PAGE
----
CPAP Machine and Dry Mouth

What does CPAP stand for?

CPAP Continuous Positive Airway Pressure 

What is it used for?

It is used in individuals who have breathing problems such as sleep apnea. 

What is sleep apnea?

It is a sleeping disorder which is characterized by pauses in breathing or periods of shallow breathing followed by loud snoring during sleep. (1)  It can be caused by obstructive factors such as being overweight, allergies, small airway, large tonsils etc. (2) or central factors which are basically a lack of effort to breathe.

How does it work?

CPAP machines provide a constant flow of air pressure into a mask (nasal or naso-oral) a patient wares in order to stop the airways from collapsing or becoming blocked. (5)

 

What are the different types?

  • CPAP – Continuous Positive Airway Pressure through which the patient has to inhale and exhale under the same pressure while using the machine. While inhaling may be made easier this way, that same air pressure may make exhaling more difficult.

 

  • BiLevel CPAP– The machine has two pressure settings, one for inhalation (higher pressure) and one for exhalation (lower pressure).

 

  • AutoCPAP – based on physician’s prescription the machine is programmed to deliver pressure according to patient’s needs such as position in which the patient sleeps and or medical conditions such as nasal congestion, medication etc.

 

How do CPAP machines cause Dry Mouth?

The air delivered under pressure can have a drying effect on the oral cavity, especially if a patient sleeps with their mouth open and or if the mask leaks.    

How to Help Dry Mouth Caused by CPAP machine use? Speak to your doctor about these:

First, with your doctor, consider what medications/medical conditions/habits could be causing your dry mouth. Read here about the possible Causes of Dry Mouth

 

Some CPAP machines can have the function of heated humidifiers and or heated tubing which deliver moisture to the air delivered.

 

If you are wearing a nasal mask speak to your doctor about switching to a full-face mouth that covers both the nose and the mouth.

 

If you sleep with your mouth open due to nasal congestion due to allergies, sinus infections etc. or if you have a deviated septum, speak to you doctor about treating/managing these conditions.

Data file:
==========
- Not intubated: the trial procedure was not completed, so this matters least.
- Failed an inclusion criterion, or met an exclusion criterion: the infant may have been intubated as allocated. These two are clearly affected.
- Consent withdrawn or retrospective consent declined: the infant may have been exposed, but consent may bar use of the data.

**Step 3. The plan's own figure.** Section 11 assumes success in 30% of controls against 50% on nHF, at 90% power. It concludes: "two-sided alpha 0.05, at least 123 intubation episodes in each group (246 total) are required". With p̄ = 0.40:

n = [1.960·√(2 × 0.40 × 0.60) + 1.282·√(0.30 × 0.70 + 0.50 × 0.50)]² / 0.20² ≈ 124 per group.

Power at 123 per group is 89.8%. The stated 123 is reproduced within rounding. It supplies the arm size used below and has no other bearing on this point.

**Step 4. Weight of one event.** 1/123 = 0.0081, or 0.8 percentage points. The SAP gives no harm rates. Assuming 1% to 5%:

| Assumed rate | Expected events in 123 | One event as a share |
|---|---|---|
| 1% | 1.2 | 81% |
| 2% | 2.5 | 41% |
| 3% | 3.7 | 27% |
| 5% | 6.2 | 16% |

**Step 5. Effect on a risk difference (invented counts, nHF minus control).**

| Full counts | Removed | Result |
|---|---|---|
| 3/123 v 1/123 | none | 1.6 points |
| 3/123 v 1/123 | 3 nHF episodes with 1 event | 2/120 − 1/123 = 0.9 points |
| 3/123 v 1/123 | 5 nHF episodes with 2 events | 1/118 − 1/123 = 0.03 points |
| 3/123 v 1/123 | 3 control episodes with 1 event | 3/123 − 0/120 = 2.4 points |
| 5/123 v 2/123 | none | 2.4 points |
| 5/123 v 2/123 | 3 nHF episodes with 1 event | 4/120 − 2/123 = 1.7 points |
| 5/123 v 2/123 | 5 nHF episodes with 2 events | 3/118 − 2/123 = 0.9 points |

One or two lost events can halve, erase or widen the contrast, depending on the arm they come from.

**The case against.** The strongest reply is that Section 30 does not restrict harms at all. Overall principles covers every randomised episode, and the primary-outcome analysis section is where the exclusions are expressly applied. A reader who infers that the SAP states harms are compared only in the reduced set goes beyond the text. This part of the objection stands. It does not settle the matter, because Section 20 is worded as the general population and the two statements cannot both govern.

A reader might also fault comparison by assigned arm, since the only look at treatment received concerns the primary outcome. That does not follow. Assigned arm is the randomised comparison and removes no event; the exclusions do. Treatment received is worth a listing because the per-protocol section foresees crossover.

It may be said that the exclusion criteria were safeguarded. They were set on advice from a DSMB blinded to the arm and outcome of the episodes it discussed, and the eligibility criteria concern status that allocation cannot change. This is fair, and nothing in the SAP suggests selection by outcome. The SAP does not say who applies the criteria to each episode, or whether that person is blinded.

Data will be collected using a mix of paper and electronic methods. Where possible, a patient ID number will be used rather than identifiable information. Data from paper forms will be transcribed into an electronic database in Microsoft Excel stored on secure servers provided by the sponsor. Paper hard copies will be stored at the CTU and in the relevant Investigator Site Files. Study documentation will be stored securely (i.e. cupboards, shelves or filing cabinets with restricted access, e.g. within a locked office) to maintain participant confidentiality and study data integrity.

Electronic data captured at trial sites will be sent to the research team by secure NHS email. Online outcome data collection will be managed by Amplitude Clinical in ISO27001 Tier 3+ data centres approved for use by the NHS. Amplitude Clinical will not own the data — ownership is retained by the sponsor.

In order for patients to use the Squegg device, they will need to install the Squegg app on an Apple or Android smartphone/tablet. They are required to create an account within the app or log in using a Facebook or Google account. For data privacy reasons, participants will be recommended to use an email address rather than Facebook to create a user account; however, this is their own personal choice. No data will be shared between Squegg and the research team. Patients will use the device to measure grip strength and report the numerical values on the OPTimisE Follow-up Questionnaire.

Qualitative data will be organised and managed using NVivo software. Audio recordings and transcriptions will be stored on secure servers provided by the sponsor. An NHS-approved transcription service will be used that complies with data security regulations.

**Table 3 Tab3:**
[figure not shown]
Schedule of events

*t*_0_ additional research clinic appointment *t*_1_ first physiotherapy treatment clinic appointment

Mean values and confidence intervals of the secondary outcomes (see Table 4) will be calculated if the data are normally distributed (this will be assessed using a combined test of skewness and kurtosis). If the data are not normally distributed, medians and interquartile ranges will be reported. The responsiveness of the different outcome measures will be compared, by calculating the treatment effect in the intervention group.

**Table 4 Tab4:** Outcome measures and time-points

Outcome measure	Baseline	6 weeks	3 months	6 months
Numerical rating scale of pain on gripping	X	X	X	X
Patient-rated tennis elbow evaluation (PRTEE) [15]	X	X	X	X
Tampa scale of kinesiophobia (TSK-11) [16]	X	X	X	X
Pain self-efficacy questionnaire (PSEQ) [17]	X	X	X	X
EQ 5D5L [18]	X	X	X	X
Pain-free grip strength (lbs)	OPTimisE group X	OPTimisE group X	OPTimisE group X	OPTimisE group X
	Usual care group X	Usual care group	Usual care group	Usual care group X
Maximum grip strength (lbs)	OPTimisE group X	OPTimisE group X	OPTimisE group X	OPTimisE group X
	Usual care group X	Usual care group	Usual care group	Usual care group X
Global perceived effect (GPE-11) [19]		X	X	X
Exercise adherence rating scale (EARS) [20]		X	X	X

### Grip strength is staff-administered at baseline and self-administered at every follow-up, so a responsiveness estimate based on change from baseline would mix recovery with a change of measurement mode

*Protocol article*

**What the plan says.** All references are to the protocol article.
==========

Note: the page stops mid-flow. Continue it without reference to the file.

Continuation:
Some patients report that even if not fully comfortable, chin straps recommended by their doctors have helped with keeping the mouth closed to prevent mouth breathing. Though this method has increased the rate of snoring.

 

There are also other oral appliances:Mandibular advancement splints which are custom made mouthpieces that shift the mouth forward and slightly open the jaw (4)

Weight loss 

Positional therapy: Some patients benefit from sleeping at a 30 degree inclination which helps prevent the gravitational collapse of the airway. (3)

Surgical approach to tighten and widen the airway.

 

It is important to be under the care of a physician who can monitor your medical condition and treatment. See a dentist to monitor your oral health as dry mouth can cause an increased rate of cavities and gum disease.

Read more: 7 Best Dry Mouth Remedies 

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Best Wishes, 

Dr. Anna Glinianska

 

 

References

1) NHLBI: Health Information for the Public. U.S. Department of Health and Human Services. July 10, 2012.

2) "Who Is at Risk for Sleep Apnea?". NHLBI. July 10, 2012.  From the original on 26 August 2016. Retrieved 18 August 2016

3) Neill AM, Angus SM, Sajkov D, McEvoy RD (January 1997). "Effects of sleep posture on upper airway stability in patients with obstructive sleep apnea". American Journal of Respiratory and Critical Care Medicine155(1): 199–204.

4) Machado MA, Juliano L, Taga M, de Carvalho LB, do Prado LB, do Prado GF (December 2007). "Titratable mandibular repositioner appliances for obstructive sleep apnea syndrome: are they an option?". Sleep & Breathing = Schlaf & Atmung11(4): 225–31

5) "How Is Sleep Apnea Treated?". NHLBI. July 10, 2012 Fom the original on 27 August 2016. Retrieved 18 August 2016.

 

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